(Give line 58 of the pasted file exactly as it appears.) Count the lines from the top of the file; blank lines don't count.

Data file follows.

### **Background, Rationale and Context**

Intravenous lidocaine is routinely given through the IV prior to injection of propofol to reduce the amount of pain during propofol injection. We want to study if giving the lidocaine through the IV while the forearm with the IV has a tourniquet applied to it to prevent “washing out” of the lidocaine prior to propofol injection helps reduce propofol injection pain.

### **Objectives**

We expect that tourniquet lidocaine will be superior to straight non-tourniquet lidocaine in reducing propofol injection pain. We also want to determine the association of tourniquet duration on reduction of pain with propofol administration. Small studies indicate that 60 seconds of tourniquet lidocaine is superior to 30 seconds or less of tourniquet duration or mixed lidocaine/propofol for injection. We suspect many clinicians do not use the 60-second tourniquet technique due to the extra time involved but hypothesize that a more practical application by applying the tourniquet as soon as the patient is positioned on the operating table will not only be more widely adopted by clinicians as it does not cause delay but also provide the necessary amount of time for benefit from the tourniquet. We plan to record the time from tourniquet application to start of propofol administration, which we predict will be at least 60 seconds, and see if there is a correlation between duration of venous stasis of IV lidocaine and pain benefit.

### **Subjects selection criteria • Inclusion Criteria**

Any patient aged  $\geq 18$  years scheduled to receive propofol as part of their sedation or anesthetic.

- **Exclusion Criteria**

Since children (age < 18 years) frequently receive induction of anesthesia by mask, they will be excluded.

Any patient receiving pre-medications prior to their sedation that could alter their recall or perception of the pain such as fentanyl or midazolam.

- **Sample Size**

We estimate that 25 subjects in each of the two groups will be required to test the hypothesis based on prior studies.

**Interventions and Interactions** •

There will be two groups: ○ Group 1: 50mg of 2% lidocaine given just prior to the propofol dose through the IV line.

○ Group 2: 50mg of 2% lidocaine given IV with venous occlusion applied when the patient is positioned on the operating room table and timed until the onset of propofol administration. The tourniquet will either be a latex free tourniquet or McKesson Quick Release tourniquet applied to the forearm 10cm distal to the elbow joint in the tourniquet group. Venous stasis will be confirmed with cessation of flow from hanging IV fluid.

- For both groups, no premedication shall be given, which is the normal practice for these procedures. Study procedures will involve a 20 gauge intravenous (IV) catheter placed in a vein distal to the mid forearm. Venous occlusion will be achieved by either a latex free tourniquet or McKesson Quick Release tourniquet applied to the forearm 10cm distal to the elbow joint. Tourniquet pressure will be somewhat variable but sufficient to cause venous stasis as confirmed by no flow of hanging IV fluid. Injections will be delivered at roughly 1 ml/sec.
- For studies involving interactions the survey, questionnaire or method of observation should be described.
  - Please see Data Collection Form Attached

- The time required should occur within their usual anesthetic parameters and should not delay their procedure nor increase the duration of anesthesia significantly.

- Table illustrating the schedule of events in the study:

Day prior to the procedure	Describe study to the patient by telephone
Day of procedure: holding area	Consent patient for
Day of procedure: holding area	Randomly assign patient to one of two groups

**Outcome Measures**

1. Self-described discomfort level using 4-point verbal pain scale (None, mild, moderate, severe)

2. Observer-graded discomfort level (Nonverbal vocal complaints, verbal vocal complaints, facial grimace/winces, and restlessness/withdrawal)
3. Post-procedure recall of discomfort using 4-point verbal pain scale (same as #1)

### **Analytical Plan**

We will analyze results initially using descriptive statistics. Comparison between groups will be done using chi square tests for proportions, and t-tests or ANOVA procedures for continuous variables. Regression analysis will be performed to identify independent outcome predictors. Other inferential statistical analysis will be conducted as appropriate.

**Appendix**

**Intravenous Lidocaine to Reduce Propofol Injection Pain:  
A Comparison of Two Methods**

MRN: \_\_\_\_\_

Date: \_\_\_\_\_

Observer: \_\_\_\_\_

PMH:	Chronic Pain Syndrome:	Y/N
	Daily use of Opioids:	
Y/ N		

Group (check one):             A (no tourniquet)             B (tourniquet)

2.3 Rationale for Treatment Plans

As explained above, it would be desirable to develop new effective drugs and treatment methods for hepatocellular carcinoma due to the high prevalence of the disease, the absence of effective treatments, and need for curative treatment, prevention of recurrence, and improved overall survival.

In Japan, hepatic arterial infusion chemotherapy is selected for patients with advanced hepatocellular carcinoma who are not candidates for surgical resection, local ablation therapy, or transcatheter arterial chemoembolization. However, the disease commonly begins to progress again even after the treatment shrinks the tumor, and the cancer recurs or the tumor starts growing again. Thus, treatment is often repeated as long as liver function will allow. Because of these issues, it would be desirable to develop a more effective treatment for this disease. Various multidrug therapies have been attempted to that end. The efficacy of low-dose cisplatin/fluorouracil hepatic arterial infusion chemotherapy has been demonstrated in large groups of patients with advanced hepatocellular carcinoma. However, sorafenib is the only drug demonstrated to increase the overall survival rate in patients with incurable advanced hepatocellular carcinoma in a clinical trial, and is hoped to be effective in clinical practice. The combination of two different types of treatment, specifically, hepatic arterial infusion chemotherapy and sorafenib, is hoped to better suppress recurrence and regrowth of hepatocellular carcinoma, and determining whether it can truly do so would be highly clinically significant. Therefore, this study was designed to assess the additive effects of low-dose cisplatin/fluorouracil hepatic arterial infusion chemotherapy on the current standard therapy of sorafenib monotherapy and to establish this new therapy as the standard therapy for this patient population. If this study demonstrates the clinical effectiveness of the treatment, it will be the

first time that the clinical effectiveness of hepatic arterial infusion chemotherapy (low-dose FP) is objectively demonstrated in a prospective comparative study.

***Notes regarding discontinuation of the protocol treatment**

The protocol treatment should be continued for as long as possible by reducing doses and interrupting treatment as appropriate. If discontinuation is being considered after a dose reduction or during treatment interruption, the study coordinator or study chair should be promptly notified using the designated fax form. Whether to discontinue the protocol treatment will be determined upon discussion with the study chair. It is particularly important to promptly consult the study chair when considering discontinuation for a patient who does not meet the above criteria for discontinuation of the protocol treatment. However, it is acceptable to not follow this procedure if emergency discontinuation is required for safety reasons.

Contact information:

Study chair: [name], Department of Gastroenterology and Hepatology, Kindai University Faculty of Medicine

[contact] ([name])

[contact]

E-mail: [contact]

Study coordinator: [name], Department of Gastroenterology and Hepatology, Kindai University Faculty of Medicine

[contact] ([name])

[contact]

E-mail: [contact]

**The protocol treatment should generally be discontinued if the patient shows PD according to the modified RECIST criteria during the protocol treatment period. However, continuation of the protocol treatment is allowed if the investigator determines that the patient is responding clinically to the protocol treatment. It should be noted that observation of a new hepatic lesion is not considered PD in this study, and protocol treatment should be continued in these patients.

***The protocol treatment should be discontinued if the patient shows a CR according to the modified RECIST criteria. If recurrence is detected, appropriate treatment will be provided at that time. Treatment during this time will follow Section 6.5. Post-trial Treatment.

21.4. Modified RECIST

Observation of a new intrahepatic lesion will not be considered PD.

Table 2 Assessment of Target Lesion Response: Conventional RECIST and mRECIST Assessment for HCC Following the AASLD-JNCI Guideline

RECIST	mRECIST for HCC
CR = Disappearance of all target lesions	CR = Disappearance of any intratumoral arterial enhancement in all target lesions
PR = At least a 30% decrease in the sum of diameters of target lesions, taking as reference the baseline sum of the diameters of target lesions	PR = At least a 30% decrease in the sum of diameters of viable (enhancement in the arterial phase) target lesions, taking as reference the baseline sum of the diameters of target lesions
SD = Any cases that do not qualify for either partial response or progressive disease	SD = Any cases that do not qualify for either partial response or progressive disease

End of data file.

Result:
Table 2 Assessment of Target Lesion Response: Conventional RECIST and mRECIST Assessment for HCC Following the AASLD-JNCI Guideline